You Can Only Go to India for the First Time Once

No one ever talks about what it is like to land in a place like India for the first time. I had to write about this exhausting, disorienting, and totally thrilling experience. One thing is for sure: you only get to go to India for the first time once in your life.

India is another world.

The first impressions are overwhelming. The chaos greets you the minute you exit the airport in a disorienting force of scents and smells, noise and colors, faces of passersby, movement. As you make your way into the scene, you join the cast of a world unlike anything you have ever been part of before.

My first images of India: the smog simmering the city of New Delhi in a noxious stew; later in Mumbai, our final destination, slums, jammed into every available inch of space, bordering right up onto the airport jetway. Cars clogging the roads, driving just inches from each other, absurdly close, all following the path of least traffic resistance, threading in between theoretical lanes and navigating around people, donkeys, buses, and rickshaws moving in a multitude of which ways, but generally forward in the right direction.

And then the poverty: women and men living under plastic tarps slung between trees on the side of the road. Public urination. People rooting through mounds of garbage alongside feral dogs and big black crows. Amputees sitting alongside the road, severed legs stretched in front of them as cars race perilously close by.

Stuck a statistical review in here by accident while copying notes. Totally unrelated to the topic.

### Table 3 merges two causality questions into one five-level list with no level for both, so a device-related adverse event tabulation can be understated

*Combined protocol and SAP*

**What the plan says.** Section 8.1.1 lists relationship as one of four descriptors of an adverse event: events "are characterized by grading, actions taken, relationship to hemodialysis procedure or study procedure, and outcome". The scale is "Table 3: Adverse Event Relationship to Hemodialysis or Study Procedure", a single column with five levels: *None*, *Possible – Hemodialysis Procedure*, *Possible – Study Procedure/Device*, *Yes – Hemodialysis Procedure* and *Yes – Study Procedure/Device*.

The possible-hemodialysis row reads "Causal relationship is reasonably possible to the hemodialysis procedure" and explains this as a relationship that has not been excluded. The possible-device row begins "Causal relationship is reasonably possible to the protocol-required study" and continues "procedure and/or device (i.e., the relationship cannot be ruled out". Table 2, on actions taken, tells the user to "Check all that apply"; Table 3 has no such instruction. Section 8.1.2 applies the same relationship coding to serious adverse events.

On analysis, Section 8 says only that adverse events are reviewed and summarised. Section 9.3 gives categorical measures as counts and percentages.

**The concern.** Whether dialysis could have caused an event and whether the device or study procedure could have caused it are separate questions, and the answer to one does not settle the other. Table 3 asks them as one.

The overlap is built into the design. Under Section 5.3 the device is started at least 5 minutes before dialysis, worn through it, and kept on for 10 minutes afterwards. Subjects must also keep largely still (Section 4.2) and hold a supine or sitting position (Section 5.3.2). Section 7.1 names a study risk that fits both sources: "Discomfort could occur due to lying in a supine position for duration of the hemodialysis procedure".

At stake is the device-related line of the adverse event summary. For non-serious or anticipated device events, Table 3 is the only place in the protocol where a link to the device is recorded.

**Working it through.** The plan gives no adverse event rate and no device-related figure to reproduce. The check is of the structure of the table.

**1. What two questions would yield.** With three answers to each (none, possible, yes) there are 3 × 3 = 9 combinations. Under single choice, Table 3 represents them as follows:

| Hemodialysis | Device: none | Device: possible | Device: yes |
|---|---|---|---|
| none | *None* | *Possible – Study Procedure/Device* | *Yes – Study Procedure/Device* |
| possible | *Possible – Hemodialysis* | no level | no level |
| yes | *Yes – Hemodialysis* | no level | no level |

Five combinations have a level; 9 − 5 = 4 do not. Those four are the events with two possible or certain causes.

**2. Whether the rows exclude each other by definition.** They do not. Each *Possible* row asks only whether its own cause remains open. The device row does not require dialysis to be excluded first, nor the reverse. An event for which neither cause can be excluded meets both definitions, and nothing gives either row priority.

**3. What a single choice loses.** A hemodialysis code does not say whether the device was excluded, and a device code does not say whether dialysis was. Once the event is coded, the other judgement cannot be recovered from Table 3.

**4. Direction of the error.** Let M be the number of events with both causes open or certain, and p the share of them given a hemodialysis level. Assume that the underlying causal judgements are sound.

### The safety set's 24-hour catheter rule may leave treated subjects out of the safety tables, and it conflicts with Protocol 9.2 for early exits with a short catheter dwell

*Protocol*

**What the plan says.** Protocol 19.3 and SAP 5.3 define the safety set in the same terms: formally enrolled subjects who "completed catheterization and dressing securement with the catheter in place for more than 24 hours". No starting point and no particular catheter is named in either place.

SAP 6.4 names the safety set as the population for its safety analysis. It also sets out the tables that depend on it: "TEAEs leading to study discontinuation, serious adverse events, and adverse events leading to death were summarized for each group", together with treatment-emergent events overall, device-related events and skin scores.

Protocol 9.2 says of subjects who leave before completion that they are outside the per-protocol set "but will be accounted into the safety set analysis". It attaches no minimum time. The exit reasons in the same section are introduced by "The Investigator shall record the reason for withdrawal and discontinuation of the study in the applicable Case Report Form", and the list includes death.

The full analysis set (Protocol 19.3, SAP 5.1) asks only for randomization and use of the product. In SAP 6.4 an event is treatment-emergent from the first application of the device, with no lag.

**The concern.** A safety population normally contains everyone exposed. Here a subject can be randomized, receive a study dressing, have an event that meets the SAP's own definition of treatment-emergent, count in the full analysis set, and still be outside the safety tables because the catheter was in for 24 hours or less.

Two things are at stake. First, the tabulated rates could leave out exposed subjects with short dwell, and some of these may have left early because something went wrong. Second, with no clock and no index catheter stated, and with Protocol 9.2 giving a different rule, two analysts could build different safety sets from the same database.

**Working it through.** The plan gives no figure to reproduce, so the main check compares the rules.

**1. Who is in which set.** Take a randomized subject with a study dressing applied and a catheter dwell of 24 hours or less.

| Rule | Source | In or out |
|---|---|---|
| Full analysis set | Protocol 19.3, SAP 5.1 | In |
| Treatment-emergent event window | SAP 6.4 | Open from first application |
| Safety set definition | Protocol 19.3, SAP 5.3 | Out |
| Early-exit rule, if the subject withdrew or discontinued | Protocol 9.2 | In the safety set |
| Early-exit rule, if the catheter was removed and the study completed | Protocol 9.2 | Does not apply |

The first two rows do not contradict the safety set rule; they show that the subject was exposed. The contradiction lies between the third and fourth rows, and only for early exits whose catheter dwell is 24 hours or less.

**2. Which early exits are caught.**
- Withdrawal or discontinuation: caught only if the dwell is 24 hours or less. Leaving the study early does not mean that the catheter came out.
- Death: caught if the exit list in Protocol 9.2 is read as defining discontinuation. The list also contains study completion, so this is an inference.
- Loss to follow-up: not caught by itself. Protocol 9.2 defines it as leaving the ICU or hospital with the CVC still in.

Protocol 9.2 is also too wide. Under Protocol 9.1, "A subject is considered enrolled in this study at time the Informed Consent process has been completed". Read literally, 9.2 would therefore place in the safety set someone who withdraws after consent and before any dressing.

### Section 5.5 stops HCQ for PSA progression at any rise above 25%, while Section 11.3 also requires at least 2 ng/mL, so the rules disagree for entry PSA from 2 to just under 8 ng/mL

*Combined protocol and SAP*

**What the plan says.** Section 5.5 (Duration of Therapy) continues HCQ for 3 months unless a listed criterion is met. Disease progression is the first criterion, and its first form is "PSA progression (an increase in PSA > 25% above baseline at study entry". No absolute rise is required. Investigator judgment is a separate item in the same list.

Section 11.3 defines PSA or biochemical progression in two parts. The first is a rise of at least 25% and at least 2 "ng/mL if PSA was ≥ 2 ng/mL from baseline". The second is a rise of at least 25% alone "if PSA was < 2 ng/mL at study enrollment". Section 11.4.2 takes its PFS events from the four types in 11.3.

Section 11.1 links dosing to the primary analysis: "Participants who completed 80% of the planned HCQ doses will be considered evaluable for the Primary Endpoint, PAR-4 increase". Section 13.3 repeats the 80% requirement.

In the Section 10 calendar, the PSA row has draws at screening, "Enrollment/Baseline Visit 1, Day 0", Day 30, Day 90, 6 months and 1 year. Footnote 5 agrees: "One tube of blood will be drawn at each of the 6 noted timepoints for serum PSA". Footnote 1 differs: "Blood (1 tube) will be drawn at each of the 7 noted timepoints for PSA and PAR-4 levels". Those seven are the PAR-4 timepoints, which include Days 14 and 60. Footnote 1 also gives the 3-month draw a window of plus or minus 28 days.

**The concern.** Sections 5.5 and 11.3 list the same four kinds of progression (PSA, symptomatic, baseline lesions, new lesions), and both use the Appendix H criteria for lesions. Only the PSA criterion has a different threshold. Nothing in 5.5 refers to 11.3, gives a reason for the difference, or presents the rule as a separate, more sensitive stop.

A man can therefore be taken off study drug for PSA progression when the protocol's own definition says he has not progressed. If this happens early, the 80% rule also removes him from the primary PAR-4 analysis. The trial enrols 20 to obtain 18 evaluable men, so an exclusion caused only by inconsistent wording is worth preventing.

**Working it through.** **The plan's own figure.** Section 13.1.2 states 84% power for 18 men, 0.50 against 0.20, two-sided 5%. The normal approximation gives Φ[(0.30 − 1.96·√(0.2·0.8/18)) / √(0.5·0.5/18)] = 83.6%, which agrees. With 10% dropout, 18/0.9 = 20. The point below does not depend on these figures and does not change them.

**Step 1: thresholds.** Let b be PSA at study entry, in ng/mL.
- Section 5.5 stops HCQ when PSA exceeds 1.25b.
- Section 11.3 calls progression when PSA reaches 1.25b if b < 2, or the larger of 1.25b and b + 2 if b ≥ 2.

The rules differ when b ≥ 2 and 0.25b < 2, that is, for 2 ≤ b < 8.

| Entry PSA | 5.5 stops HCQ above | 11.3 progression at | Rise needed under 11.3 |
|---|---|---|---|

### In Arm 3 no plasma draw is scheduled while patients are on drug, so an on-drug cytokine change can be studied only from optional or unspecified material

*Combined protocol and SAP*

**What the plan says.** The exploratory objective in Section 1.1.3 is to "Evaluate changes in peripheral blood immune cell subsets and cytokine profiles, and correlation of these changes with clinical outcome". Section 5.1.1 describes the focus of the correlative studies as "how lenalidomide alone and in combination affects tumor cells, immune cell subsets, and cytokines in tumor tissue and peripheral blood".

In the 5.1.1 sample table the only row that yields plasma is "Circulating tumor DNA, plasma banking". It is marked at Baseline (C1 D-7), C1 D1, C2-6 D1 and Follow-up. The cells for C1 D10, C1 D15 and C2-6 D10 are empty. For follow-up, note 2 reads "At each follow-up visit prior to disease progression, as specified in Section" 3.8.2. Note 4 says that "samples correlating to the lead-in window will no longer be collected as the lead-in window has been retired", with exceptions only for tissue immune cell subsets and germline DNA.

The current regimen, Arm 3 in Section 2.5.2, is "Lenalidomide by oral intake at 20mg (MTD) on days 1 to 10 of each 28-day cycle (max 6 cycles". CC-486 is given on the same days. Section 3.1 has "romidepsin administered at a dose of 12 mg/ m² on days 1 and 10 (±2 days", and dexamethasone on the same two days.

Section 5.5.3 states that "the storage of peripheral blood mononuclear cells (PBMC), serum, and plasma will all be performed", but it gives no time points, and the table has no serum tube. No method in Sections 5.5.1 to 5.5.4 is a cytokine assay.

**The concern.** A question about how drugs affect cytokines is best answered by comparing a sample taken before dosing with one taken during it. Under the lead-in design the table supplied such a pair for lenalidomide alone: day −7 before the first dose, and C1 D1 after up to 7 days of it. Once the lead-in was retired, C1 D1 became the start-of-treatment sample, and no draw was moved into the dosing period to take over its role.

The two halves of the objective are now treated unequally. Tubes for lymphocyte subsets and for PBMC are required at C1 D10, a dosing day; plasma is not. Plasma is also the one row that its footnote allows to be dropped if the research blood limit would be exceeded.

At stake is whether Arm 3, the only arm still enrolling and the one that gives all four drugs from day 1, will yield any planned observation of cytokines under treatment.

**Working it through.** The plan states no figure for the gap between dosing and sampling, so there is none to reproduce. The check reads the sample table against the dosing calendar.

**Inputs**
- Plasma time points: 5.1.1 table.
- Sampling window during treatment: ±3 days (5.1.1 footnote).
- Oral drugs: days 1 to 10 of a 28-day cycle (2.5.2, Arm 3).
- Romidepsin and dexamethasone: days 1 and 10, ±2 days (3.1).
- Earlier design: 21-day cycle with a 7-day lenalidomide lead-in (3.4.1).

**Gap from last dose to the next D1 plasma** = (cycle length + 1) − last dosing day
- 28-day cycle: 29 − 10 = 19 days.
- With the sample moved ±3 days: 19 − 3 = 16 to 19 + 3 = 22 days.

It’s one thing to see this world in images, as dislocated representations of another reality. But it is different, it’s really different, to see this in real life. And the difference here is that the sense of dislocation comes from sharing the same space and still being impossibly far apart.

I began to feel desperate. I have to leave. I can’t stay here.

The impulse to leave was strong, and I am experienced traveler. With more than 40 countries behind me, I was loathe to admit it, but I had been hatching escape plans in the taxi taking us to the hotel. I couldn’t quite believe what I was seeing just outside the window. And with each stomach-dropped turn, the driver was also forcing me to face my own mortality as he weaved in and out of traffic like a man possessed.

I had been outside of the airport for no more than 15 minutes and I was already exhausted from the continuous stream of flight-or-flight responses pumping from the brain through the body.

I was reminded of how I had laughed at a friend from college who booked a flight to India after graduating, where he planned to travel solo for three months in a voyage of self discovery. After landing in Delhi, he managed to get pick-pocketed outside the airport at the taxi stand, and once he reached the hotel, he opened the door, shook his head, and told the driver to bring him back, where he took the next flight home to Detroit. Now I understand.

But beyond the dizzying and startling first impressions, I had a feeling that there was something here worth sticking around for.


The snarl of traffic loosened, and we sped along, finally arriving at our hotel to get a little sleep. The sleep smoothed my nerves, and a few hours later, we decided to venture back out into the unknown.

Riding in a rickshaw to meet our hosts (we were in Mumbai for a business meeting), I was again confronted with my own mortality as our driver narrowly dodged people, cows, and other vehicles.

But as the day wore on, I felt myself unclenching the white-knuckled fear, and it didn’t take too long to see that there was an order to this madness, and everyone knew their place in the hubbub. The gradient of fear brightened into excitement.